I’ve read a lot of short books this year, most of them being the memoirs and journals of my favorite writer, Ruskin Bond. However, To Sir, With Love is the first book this year that I’ve read in a day. Our weekend holidays got extended by three days because of the extreme pollution that followed Diwali, and I decided to finally read the book – barely 185 pages – rather than putting it off again like I had been since I bought it back early in the year.
“A man who is strong and tough never needs to show it in his dress or the way he cuts his hair. Toughness is a quality of the mind, like bravery or honesty or ambition; it has nothing whatever to do with muscles.”- E.R. Braithwaite, To Sir, With Love
I’d heard about To Sir, With Love before – mostly about the movie, and I assumed the book was good, given that it’s now a classic and has been praised for its story. I didn’t know what I was expecting as I started reading it because I hadn’t read any classic before and I was afraid the talk about racism would bore me. I don’t have problem with the topic itself, but rather how sometimes stories about such issues get really preachy.
However, the book was far from that. I’ve read a book about racism in America before – The Help by Katherine Stockett, a terrific book that introduced me to the life of black people back in the 1960s. Before reading it I had no knowledge about how bad the situation was, and it was frustrating and sickening to know how prejudiced and narrow-minded people can be. I found myself annoyed at how the blacks were being treated and I was glad such behavior did not exist anymore (though I suspect in some remote corner of the world it might; I’m embarrassed certain people have been subjected to racism in India – I wish it were all over now).
To Sir, With Love does deal with racism, but in a different way. It doesn’t talk about it on a large scale but rather focuses on the life of one individual -Ricky Braithwaite, a Negro – who goes to teach at Greenslade Secondary School in a slum area, its kids notorious for unruly and objectionable behavior, and how Ricky goes on to change these kids he hates in the beginning but comes to love by the end. We see racism through Ricky’s perspective and realize how it was embedded in the littlest of things, be it a black teacher with a class of mostly white kids, a black man in love with a white woman, or resistance from expression of sympathy and grief between the blacks and the whites. It’s all there, in the little things. And that’s where change begins from.
It might sound odd, but mass movements don’t help solve social evils as effectively small efforts on our part. Shouting slogans about the rising pollution won’t help the environment; using public transport and planting trees will. Similarly, merely talking or writing about racism (or feminism,sexism, homophobia, etc.) won’t suffice, we have to take a step in the direction of change and progress.
Besides racism, there are other things in the book that I liked, particularly the school headmaster A. Florian’s perspective on teaching and punishment, and his love for the brash and unruly kids. The teachers, most of them at least, also impressed me, particularly because they all believed in the kids’ potential in spite of their behavior. They all had hope for them, and I really liked this attitude, because most of us would be criticizing such kids instead of thinking they could do much good only if they were steered in the right direction.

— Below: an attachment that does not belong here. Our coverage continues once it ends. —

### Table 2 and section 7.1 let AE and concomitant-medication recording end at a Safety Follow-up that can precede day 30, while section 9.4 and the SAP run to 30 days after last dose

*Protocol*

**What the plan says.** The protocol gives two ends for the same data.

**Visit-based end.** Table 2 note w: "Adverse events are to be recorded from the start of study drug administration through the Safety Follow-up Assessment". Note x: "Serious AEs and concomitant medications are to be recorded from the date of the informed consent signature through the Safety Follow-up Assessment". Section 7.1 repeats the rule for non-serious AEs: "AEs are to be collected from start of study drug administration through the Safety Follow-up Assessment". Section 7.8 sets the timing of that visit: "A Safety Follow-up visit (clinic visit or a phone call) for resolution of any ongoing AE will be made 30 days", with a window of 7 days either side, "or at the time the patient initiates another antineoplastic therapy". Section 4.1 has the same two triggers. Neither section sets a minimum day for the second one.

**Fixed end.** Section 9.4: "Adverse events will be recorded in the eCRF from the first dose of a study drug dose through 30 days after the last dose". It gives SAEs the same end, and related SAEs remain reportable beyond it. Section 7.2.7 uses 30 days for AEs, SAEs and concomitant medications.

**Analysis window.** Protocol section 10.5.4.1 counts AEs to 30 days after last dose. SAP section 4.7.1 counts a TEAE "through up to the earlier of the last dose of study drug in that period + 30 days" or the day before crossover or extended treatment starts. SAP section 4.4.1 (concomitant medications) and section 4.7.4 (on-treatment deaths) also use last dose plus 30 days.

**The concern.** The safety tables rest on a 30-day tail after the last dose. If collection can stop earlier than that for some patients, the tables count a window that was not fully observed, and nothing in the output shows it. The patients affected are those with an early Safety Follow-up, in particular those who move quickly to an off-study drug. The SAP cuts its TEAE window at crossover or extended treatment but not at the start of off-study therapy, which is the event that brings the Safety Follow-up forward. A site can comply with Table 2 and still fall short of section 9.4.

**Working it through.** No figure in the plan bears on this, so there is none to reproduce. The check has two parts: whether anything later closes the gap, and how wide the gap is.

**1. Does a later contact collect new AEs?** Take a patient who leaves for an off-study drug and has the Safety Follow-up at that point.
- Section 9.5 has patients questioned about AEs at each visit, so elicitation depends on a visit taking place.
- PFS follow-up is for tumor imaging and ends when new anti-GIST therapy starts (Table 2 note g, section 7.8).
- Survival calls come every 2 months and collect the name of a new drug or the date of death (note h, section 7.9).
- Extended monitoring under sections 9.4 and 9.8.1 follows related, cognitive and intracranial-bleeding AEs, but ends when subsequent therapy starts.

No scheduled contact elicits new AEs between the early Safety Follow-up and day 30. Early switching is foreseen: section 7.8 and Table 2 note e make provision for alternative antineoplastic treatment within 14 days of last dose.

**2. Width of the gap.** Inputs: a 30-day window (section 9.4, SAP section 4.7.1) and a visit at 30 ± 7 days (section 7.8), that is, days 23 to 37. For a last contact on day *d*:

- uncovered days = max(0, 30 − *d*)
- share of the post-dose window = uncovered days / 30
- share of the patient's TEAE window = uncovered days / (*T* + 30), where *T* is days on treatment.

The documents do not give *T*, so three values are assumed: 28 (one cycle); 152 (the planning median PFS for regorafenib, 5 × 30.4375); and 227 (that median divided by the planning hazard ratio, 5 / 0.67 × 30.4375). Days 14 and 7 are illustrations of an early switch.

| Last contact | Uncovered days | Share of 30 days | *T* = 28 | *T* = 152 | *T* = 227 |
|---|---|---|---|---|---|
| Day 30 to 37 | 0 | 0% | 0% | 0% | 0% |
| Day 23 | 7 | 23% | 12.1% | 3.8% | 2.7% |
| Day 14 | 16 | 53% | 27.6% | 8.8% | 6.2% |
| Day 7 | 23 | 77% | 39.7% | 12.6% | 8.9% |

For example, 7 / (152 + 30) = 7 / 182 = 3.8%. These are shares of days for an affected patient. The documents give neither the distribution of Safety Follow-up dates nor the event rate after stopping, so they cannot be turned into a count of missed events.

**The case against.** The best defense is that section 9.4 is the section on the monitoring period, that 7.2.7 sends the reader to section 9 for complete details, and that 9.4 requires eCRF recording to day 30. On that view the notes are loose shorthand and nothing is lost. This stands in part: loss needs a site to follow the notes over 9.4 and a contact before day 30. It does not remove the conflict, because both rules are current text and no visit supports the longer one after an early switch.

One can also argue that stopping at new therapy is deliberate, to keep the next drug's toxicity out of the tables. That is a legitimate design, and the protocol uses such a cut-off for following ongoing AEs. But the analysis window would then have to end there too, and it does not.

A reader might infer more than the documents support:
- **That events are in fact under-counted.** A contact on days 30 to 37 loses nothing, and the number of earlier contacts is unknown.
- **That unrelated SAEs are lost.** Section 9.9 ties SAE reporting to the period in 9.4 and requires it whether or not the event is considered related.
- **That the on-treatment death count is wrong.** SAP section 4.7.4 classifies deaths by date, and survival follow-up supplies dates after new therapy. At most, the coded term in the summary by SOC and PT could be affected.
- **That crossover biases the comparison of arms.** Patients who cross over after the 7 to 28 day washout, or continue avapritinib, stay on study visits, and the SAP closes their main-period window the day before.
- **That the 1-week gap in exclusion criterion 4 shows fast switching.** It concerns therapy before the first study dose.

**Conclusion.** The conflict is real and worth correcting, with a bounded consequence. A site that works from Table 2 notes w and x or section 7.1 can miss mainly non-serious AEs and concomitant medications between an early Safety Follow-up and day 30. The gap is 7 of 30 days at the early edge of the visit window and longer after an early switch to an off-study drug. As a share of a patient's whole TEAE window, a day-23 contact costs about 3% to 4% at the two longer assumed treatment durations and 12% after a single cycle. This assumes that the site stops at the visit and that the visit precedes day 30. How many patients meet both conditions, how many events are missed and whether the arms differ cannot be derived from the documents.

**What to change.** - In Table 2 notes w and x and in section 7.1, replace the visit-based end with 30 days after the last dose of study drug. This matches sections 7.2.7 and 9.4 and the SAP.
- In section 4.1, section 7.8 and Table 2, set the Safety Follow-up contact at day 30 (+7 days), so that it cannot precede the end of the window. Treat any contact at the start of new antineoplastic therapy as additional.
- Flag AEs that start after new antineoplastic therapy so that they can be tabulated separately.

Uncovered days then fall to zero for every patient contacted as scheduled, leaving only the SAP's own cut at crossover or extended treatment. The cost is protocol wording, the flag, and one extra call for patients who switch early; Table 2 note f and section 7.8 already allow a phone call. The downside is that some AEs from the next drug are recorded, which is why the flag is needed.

There’s no corporal punishment here, or any other form of punishment for that matter, and the children are encouraged to speak up for themselves.
Braithwaite somehow understood it, though he’d never taught before. His approach to teaching was creative and engaging. He hardly referred to the textbooks and rather involved the students in the discussions, devising problems that resonated with their daily lives. He realized that it is important to treat them as equals and not as kids, but the thing I think worked the best was that the school allowed the students to review their week – everything from their classes to their teachers and everything else in between – without worrying about punishment or offending anyone. This helped, according to the Headmaster, to understand what the kids enjoyed, what they didn’t, and where the school could make improvements. I really loved this idea.
The best thing I liked about how Ricky handled his classes was that he allowed his students to present their own perspectives on the topics they discussed. I believe in expression of thought, and for an adolescent, it is a very essential need – the need to be heard. Presenting your opinions helps not only to learn what you know, but what others know when they share their perspectives, and thereby increase your knowledge about something. I really wish I had a teacher like Ricky, and that his system of teaching one that every school adopts. After all, education is not just about top grades, it’s also about cultivating a healthy mind and perspective, and Ricky’s classes did just that.
All in all, it was a one-time read, but enjoyable nonetheless.
“Teaching is like having a bank account. You can happily draw on it while it is well supplied with new funds; otherwise you’re in difficulties.
Every teacher should have a fund of ready information on which to draw; he should keep that fund supplied regularly by new experiences, new thoughts and discoveries, by reading and moving around among people from whom he can acquire such things.”
― E.R. Braithwaite,